- The user deleted the original August 2020 tweet about Mike Brown in order to continue getting clout as living proof that I harmed them… by supposedly reblogging a post on a blog that didn’t exist in 2014?
This is day three of the targeted harassment and racism and no one is doing a single bit of research. They’re just taking the words of my actual anti fans as fact. Exhausting.
PickMe isn’t misogynistic and it’s not a slur – racist or otherwise. It’s just not nice.
If you didn’t know what a “PickMe” actually was until you saw people say I harmed another user by calling them one – and if you don’t care that that user then called me a BITCH for it – you are not even remotely fit to be having this conversation.
From “White People, Please Please Pick Me” by Danica Seto:
This modernization of the expression is used in a racial context where rather than concerning the relationship between a woman and a man, it’s BIPOC trying to get praise from the white community. Often this includes downplaying situations where white people are demonstrating racist conduct/micro-aggressions, making excuses for these actions, or claiming others are too sensitive about it. Social media culture enables this type of rhetoric to be shared on almost all platforms, notably targeting younger audiences, allowing those with pick-me tendencies to be widely recognized. Although the conversation about the harm this causes could go on endlessly, I want to discuss the main issues with this behavior when dealing with race in 2020.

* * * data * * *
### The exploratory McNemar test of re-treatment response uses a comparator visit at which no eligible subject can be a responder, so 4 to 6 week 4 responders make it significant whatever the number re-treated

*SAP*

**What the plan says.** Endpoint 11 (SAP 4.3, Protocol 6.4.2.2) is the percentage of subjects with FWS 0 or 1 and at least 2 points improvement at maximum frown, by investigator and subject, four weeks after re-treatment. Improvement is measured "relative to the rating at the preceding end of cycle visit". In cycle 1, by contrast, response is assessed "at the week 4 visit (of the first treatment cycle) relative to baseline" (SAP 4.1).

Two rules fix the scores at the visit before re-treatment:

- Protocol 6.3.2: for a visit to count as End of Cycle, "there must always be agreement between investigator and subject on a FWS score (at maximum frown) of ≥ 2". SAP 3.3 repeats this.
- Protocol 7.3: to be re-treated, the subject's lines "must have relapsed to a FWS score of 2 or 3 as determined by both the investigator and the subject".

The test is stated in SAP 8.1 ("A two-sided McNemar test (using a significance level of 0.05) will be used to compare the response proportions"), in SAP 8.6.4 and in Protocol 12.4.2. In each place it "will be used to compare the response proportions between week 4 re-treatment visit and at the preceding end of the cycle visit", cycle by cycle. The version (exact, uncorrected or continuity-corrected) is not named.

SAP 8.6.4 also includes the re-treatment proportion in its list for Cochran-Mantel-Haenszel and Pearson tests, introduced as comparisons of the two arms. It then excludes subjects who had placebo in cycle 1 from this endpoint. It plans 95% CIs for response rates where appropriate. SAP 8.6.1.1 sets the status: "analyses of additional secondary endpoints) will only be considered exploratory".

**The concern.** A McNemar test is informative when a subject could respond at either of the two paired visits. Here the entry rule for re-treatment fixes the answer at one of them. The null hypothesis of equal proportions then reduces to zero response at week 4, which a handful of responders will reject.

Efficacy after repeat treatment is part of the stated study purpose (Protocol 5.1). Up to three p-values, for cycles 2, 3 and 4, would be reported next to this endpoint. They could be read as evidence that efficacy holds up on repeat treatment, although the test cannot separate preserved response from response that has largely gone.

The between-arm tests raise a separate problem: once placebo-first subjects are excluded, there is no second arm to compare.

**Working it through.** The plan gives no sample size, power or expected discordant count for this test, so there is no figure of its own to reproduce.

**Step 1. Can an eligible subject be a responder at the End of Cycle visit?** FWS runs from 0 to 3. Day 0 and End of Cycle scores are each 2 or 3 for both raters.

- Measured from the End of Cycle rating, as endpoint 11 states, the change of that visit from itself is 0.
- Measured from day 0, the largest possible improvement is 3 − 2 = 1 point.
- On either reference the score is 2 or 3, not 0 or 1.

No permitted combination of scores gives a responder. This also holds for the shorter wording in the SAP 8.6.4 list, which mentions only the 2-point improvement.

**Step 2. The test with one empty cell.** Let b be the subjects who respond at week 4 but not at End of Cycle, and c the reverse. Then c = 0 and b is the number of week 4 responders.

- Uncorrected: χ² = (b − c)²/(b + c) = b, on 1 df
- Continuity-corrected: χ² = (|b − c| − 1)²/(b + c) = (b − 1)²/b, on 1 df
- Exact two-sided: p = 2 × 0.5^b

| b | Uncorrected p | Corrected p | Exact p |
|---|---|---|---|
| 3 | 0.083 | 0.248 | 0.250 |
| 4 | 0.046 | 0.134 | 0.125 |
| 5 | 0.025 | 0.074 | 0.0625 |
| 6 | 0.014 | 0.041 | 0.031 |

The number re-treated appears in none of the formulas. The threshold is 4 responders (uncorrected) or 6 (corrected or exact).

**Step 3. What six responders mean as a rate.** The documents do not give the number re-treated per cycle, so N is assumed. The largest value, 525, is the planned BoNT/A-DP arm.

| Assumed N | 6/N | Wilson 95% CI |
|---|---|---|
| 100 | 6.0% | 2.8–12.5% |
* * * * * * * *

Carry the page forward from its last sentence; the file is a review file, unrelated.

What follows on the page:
PickMe POC in fandom are the main ones lying on me in that thread. They’re the people telling others that I’m being racist to them… both by writing about white women’s racism in fandoms and by calling them PIckMes for what they’re doing to defend those women. Even as they say I am racist against them – for not excusing their antiblackness or for labeling them as PickMe POC – they facilitate racism against me by throwing in their little “I’m a POC, and [whatever Stitch is talking about] is not racist” and supporting active antiblackness against me.
PickMe is the nicest thing I can call people like that.
This is an attempt to get me fired from Teen Vogue in a way that directly parallels white supremacist/alt right tactics used successfully against marginalized people in media. Only it’s coming from fandom.